The little creatures in the Petri dish are tiny. To the naked eye they appear to be a tiny white cloud floating in a solution in the Petri dish. In reality, they measure about 300 micrometers — about the width of three human hairs.
The giant, slithering worm-like creatures look disgusting in the Petri dish, but they look downright ominous when magnified on the large screen that is connected to the microscope used by the researcher.
“These are plant parasitic nematodes,” explains Dr. Xiang Huang, a department manager with Novozymes in Research Triangle Park. “For them to be parasitic they need to be small enough to penetrate the roots of the soybean, which is where they do their damage.”
There are enough tiny creatures in that little cloud of nematodes under the microscope to devastate a soybean field. The creatures penetrate the root of the soybean plant and suck out the nitrogen, which reduces the number of seedpods the soybean can produce. Huang wants to make sure that won’t happen.
“They are our enemies,” Huang says matter-of-factly. “We are looking for microbials to kill the nematodes and protect the field.”
Scientists at a Novozymes facility in Research Triangle Park are designing naturally occurring microbial-based solutions to fight pests, like the nematode. But they are also looking at microbes to improve crop health and increase yields. Research is based on one simple fact: millions of microbes are already found in each gram of soil.
“The work we are doing is based on microbes, bacteria and fungi we know are living in the soil and can interact with plants,” says Thomas Schaefer, Vice President of Bioagriculture Research and Development with Novozymes. “Those types of interactions have been perfected through evolution over millions of years and they help with stimulating plant health, growth, and how the plant uses nutrients.”
The goal of the research is to find ways for microbial solutions to complement or replace traditional chemical pesticide treatments on farms to do three things: kill pests, increase plant fertility and increase yield.
Schaefer picks up a tomato plant that is sitting on a shelf in a small greenhouse near one of the Novozymes labs and points to the soil closest to the plant’s root. It’s called the plant microbiome and it’s a fairly new field of research.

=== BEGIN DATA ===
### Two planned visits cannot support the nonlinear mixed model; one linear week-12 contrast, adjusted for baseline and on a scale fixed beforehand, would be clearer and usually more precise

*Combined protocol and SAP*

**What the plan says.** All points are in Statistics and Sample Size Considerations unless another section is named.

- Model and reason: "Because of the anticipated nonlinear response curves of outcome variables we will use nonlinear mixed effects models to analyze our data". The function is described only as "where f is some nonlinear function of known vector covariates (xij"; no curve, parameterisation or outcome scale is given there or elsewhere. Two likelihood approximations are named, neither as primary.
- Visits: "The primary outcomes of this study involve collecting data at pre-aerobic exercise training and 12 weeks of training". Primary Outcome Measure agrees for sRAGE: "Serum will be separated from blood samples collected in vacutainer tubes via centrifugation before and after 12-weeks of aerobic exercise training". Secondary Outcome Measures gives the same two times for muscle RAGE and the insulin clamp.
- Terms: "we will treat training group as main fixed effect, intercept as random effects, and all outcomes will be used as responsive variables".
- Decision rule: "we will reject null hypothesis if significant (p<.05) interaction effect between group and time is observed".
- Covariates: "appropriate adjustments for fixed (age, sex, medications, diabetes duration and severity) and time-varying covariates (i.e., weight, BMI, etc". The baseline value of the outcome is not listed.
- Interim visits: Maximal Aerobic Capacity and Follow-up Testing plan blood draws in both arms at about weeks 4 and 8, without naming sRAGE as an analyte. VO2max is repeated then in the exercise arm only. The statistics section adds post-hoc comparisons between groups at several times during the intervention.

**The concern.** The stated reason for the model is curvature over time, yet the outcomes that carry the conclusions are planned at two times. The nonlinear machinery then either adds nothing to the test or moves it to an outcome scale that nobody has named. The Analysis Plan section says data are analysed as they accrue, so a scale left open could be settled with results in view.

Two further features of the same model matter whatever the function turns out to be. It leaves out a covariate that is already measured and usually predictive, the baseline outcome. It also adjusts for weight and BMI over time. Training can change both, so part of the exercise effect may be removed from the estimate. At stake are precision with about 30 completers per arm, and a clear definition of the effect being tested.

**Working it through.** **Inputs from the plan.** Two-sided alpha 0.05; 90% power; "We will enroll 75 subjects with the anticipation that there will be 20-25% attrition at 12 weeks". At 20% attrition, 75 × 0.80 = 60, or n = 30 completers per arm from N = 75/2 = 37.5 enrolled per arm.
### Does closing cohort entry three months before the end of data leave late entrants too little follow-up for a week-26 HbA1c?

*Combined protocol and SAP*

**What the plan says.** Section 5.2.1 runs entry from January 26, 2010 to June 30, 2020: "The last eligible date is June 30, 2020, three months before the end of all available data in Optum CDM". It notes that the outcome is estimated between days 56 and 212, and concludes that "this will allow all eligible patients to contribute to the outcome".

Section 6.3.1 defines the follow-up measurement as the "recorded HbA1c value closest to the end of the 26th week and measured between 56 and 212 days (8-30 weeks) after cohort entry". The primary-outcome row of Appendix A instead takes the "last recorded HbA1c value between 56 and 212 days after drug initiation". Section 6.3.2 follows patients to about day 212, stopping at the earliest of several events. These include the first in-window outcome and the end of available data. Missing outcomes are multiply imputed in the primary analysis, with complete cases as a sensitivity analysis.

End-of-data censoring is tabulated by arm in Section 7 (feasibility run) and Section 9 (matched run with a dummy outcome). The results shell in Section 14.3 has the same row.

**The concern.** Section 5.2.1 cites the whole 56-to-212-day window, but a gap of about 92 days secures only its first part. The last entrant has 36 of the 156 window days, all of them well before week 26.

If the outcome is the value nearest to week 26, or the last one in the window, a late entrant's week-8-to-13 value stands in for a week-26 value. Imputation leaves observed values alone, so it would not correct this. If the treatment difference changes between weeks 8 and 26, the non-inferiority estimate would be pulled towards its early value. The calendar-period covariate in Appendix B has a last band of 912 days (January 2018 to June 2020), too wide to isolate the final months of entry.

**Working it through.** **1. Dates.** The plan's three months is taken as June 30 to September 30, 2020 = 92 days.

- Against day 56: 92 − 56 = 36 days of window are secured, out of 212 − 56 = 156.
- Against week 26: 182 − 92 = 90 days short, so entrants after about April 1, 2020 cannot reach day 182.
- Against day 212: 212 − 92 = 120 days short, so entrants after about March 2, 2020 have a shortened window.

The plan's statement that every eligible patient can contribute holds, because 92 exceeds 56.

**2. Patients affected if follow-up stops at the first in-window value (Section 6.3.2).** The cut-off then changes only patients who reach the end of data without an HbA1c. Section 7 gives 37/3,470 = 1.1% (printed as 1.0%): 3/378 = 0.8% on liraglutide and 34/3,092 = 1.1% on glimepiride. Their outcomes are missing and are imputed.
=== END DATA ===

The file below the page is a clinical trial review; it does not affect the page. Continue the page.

“The working hypothesis is that we look closer at microbes closest to the plant because during evolution they have learned to work with the plant and stimulate growth and the plant has learned to work with the microbes,” explains Schaefer. “It’s a symbiosis type of relationship, it’s a give and take, and since evolution has done a lot of the work we want to take advantage of that.”
It turns out that all living organisms have evolved a symbiotic relationship with microbes. Microbiomes are found in the mouths, guts and skins of humans and animals. In plants, microbiomes are found in the soil.
The research begins with the soil that soil scientist Nathan Cude collects; then he begins classifying the variety of organisms found in the soil microbiome. His latest find comes from farms near Mount Olive.
“So after we culture the organisms from the soil, we are able to separate them out to individual organisms,” says Cude, holding up covered Petri dishes that have an array of different colors inside. “Each microbe comes out on different nutrient media and they come out in different colors.”
Once the beneficial microbes are identified, including those that will help plants take up nutrients, water, or protect against insects, weeds, or disease, the microbes are grown in controlled conditions. The microbes are not genetically modified in the research. They are simply highlighted, multiplied and then placed in an area near the plant where they can do the most good. In this case, the seeds are coated with the microbial solution.